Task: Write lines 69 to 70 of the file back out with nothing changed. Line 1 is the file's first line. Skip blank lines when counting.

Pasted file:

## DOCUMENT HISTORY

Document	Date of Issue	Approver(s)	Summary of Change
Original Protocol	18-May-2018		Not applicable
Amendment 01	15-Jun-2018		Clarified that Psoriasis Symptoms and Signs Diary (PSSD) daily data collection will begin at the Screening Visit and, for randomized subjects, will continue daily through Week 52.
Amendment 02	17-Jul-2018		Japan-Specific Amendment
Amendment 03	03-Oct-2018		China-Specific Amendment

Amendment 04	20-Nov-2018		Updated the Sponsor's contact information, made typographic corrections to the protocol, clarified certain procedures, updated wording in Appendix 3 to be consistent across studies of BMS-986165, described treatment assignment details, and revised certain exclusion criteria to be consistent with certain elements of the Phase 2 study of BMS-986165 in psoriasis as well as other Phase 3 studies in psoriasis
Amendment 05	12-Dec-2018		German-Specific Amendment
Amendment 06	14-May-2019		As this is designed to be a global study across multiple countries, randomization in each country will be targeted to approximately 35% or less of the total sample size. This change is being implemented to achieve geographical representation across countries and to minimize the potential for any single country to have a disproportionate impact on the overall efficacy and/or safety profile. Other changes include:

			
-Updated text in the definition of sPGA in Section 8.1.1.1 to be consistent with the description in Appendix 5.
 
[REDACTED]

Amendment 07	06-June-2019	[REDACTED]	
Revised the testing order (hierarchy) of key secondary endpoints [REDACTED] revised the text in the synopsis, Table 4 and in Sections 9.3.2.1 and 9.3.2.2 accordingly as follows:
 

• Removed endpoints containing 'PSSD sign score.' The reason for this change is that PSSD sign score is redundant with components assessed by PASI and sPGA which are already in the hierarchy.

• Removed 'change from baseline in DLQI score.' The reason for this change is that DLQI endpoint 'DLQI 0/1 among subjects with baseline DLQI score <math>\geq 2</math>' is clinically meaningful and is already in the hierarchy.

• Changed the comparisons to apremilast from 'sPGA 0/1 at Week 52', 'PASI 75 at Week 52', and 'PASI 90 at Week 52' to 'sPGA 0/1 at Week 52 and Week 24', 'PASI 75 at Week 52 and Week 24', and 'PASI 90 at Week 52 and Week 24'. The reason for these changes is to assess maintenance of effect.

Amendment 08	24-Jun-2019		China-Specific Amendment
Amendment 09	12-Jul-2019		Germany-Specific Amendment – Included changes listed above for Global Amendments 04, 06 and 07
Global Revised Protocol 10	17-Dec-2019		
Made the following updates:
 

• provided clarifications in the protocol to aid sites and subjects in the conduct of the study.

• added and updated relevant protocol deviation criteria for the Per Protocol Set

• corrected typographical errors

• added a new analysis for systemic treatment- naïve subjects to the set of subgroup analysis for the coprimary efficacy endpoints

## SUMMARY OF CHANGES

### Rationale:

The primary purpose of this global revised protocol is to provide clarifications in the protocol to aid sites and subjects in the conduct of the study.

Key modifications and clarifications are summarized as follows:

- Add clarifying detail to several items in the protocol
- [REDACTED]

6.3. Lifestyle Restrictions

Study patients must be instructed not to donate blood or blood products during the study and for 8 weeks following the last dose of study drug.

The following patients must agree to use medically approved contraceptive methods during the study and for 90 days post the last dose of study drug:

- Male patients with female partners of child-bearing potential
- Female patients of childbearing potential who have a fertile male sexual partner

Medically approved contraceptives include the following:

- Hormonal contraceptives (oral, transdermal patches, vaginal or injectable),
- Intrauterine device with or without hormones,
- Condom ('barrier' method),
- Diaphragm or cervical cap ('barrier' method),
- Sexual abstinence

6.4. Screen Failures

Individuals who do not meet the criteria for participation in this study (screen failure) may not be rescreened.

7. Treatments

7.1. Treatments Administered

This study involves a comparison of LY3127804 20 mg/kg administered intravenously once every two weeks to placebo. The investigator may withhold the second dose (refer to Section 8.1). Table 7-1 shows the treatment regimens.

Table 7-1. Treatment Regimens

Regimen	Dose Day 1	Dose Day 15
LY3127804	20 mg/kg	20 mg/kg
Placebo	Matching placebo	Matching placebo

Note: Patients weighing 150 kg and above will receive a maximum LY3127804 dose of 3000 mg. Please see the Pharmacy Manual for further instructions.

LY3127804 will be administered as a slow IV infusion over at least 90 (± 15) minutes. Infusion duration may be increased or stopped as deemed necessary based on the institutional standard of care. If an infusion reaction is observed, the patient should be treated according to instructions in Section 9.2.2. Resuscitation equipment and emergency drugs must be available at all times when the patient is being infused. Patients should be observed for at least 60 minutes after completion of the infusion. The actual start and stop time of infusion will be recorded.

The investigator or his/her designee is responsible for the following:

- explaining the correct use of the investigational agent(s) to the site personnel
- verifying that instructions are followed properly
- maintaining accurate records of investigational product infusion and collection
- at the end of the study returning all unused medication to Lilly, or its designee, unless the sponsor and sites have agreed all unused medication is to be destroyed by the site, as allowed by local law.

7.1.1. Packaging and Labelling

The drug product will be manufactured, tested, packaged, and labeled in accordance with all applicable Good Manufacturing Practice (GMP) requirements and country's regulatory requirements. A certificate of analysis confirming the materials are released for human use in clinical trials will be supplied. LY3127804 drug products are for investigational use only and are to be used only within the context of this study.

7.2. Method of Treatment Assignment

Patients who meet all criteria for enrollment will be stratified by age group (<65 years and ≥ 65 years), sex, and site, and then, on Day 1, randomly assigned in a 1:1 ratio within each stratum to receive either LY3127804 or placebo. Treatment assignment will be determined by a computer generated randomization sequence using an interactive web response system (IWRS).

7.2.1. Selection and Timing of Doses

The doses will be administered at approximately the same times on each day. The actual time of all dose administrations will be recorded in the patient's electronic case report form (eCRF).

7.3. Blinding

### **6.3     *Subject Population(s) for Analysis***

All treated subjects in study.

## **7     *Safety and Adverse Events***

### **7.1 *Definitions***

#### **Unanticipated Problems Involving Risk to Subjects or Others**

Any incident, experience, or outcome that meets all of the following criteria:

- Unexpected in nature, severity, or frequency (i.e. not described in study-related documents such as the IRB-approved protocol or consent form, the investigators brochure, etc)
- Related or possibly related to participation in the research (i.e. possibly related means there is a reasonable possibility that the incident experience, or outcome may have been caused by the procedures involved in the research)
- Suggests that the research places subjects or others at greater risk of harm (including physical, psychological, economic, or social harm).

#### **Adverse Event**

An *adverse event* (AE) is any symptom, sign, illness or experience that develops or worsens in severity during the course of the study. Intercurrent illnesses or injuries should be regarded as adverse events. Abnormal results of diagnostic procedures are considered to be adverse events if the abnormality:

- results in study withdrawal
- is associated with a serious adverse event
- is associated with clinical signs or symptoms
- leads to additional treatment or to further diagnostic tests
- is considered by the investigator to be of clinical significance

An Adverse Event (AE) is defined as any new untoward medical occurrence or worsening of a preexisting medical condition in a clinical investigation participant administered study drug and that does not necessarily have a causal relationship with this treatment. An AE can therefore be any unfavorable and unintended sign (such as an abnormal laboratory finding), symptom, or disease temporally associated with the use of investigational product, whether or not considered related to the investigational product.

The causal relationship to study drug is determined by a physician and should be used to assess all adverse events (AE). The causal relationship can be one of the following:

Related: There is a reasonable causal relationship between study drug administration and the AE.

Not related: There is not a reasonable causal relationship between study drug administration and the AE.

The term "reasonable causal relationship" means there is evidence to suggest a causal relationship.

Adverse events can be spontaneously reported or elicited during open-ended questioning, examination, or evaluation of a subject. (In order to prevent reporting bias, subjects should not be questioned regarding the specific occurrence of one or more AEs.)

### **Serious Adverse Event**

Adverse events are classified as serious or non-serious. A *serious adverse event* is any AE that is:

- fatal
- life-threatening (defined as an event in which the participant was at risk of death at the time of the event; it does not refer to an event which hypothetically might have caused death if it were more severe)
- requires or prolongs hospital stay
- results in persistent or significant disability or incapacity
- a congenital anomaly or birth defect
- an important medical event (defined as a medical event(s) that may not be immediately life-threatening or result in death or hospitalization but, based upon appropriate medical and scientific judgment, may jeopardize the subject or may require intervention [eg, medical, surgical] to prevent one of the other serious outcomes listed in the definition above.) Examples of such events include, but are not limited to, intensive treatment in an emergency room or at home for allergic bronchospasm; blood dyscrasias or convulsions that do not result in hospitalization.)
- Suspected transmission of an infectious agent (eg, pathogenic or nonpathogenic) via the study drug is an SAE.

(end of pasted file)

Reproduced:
#### **Unanticipated Problems Involving Risk to Subjects or Others**

Any incident, experience, or outcome that meets all of the following criteria: